“Free Gold and Silver” High prices for bullion in India occasion a move in the United States to permit the free export of newly mined bullion. The paper thinks that this ought not happen. Uncle George would be darkly sarcastic at this point, but the fact remains that bullion smuggling is a very dangerous way for the family to be making money.

Flight, 14 September 1944


“R.A.F. Mobility” It turns out that shifting squadrons from one airfield to another is hard, especially advanced airfields in France, and therefore the fact that 2nd TAAF has done it quite quickly by the standards of how quickly this is done is a matter of praise, taking not less than three paragraphs to impart.

“Brighter Nights” Blackout restrictions have been relaxed in Britain, as I scarcely need to tell you. The paper reminds us further that it was depressing, but not morale-crushing, and has the paper mentioned lately that we won the Battle of Britain? And who won the Battle of Britain but the RAF! And who bombed all the flying bomb sites but the RAF? And that they would have been resisted much more stoutly by the German Air Force were it not for their losing the Battle of Britain! I imagine the editor sinking back into his chair full of deep contentment at the imaginary rout of his imaginary disputant.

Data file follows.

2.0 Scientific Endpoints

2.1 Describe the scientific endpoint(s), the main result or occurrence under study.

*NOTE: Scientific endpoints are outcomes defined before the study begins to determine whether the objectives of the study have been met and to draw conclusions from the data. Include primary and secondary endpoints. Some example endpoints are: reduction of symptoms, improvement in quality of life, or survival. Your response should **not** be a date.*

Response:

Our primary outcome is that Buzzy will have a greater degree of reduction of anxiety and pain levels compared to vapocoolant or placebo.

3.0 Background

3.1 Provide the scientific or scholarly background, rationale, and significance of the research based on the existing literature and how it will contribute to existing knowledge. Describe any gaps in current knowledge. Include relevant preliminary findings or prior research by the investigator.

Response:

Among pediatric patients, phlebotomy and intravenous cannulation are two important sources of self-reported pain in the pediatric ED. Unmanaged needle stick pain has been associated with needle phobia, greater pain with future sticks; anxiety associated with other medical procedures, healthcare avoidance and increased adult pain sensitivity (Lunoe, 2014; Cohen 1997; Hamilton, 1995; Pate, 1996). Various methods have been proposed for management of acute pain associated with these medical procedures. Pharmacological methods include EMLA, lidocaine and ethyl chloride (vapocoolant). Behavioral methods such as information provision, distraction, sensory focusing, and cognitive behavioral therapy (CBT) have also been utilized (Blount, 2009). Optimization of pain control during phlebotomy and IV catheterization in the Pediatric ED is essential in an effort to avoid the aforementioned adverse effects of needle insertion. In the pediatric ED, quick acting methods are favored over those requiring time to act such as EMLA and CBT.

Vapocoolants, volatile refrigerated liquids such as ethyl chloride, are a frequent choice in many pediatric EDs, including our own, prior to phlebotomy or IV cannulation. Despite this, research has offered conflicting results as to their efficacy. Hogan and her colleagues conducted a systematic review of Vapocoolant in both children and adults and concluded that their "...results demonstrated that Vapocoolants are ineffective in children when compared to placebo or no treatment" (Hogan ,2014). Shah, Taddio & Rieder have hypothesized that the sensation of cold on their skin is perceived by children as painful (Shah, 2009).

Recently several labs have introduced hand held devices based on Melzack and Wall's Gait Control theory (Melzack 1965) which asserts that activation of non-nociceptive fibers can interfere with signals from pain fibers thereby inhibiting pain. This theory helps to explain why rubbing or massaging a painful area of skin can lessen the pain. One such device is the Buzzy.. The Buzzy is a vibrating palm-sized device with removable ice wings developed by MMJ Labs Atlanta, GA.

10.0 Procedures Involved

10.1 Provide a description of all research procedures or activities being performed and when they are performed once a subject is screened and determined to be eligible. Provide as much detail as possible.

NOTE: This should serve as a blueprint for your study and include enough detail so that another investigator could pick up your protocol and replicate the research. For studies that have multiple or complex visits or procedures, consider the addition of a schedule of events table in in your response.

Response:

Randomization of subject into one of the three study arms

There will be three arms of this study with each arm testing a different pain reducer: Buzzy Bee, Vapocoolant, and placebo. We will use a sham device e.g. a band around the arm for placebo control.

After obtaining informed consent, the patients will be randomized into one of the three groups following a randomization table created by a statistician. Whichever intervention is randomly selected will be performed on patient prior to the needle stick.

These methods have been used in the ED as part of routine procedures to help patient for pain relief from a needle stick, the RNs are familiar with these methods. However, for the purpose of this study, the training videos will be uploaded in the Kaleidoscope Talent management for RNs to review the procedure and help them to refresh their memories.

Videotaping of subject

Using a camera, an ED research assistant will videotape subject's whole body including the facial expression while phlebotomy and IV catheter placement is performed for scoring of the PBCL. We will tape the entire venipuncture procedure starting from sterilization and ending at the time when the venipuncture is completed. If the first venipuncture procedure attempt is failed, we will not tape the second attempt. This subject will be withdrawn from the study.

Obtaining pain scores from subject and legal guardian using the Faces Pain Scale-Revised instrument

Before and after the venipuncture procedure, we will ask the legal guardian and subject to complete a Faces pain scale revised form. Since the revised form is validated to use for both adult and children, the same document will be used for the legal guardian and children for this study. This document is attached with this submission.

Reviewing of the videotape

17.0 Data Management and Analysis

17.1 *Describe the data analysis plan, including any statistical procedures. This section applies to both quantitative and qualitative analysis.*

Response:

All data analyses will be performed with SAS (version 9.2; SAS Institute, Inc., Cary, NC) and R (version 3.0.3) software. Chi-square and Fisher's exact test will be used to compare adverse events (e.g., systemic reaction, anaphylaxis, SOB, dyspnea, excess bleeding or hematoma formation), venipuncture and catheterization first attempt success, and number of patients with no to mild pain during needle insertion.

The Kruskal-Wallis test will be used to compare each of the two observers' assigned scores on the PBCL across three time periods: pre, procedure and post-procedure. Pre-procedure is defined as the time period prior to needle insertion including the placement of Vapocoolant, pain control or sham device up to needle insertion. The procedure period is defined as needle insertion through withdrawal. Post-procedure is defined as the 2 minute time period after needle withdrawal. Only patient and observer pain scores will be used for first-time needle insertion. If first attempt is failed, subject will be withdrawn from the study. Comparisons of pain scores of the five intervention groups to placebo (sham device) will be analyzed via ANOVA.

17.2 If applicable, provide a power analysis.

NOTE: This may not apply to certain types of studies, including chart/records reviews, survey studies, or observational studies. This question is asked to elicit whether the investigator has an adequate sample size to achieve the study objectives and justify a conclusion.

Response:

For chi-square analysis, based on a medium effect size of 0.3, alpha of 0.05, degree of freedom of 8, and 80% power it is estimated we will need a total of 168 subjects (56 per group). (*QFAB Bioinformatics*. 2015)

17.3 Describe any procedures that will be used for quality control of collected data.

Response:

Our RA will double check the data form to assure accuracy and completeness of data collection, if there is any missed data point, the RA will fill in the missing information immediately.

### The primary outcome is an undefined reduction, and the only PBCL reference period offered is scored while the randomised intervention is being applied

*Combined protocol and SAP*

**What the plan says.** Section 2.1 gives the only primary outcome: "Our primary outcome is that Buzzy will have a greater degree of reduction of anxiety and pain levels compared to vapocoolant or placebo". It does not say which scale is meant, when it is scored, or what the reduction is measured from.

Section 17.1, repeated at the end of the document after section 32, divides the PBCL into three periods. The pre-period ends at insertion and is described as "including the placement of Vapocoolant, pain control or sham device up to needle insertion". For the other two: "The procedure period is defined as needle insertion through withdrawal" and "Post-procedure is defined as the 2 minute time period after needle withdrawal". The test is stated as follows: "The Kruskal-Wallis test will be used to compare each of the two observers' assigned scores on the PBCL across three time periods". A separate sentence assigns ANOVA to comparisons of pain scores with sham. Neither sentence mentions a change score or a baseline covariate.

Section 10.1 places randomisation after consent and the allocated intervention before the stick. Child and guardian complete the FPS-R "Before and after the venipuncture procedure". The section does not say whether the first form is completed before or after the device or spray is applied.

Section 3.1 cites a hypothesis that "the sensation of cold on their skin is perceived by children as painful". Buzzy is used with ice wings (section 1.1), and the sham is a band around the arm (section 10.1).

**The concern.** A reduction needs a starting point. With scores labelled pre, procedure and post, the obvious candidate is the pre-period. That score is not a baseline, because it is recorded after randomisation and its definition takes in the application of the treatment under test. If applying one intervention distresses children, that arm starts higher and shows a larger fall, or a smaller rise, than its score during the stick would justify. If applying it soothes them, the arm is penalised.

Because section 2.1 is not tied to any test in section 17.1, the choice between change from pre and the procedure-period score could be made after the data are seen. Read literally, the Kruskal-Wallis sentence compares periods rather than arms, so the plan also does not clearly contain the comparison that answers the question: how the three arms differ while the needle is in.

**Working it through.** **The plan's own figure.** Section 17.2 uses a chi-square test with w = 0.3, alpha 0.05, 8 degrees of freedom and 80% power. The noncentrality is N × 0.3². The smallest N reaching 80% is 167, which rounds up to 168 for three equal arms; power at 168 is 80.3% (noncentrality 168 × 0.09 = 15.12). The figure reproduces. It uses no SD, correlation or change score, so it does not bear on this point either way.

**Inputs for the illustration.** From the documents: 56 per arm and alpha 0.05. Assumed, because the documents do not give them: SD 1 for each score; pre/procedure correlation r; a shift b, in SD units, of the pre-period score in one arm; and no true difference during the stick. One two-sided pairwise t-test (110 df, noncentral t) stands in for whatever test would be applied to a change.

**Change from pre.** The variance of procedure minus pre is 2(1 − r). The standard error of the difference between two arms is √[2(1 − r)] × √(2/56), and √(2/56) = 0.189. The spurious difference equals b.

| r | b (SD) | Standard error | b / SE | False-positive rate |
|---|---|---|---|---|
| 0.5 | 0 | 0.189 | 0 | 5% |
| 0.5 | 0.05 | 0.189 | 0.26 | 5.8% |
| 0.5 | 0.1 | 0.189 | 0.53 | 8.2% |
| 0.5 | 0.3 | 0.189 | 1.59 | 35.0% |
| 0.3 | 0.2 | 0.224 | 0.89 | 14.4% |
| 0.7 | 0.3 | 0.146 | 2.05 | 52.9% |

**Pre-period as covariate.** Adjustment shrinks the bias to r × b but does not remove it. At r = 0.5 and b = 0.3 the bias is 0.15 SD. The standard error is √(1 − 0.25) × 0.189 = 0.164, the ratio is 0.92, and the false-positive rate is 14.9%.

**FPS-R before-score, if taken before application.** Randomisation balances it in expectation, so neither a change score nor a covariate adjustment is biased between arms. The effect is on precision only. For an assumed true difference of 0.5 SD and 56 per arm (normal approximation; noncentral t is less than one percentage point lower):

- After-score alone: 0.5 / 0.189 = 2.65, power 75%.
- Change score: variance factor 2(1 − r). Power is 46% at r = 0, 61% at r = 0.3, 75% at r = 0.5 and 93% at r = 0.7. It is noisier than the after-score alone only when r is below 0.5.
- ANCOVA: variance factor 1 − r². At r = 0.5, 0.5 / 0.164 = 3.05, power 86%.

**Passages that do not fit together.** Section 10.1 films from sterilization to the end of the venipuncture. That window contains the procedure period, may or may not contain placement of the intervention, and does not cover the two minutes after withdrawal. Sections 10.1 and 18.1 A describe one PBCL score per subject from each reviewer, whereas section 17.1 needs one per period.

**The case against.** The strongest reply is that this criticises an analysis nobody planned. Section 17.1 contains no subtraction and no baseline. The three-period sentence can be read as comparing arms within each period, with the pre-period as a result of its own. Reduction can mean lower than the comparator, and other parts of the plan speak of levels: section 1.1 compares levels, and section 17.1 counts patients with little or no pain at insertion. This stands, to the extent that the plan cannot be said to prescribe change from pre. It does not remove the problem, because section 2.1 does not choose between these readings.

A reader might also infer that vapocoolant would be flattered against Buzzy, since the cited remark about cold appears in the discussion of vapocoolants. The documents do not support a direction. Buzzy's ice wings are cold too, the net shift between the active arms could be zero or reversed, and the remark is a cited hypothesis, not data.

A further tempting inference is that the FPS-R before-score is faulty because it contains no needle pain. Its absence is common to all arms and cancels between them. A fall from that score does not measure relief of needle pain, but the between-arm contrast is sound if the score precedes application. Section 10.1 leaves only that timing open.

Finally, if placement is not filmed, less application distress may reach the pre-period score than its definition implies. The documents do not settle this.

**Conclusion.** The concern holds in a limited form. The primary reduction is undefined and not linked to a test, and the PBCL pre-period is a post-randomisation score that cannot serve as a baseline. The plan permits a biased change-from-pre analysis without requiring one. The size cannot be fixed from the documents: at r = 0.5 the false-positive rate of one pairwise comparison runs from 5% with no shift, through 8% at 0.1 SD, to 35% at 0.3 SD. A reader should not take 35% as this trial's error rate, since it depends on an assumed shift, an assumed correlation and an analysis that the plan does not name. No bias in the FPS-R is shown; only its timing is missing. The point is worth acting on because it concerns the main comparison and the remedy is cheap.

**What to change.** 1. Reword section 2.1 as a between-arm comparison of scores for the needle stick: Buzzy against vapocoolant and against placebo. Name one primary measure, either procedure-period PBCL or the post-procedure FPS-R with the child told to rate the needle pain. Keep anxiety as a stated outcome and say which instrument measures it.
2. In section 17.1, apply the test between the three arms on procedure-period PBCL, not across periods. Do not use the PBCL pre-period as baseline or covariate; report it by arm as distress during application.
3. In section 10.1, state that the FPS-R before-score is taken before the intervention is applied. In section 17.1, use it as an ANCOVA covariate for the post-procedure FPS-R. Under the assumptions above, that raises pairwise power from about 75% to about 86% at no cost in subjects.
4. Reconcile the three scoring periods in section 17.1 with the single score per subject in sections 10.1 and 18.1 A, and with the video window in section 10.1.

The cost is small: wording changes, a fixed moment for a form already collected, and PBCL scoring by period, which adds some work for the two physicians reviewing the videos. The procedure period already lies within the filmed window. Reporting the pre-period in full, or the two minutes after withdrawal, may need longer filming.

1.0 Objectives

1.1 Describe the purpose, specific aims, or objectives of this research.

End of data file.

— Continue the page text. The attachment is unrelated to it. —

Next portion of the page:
“Preparing for Peace” There has not been nearly enough talking about talking about preparing for peace. (In industry.) The paper is appalled, as are various people who agree with the paper.

War in the Air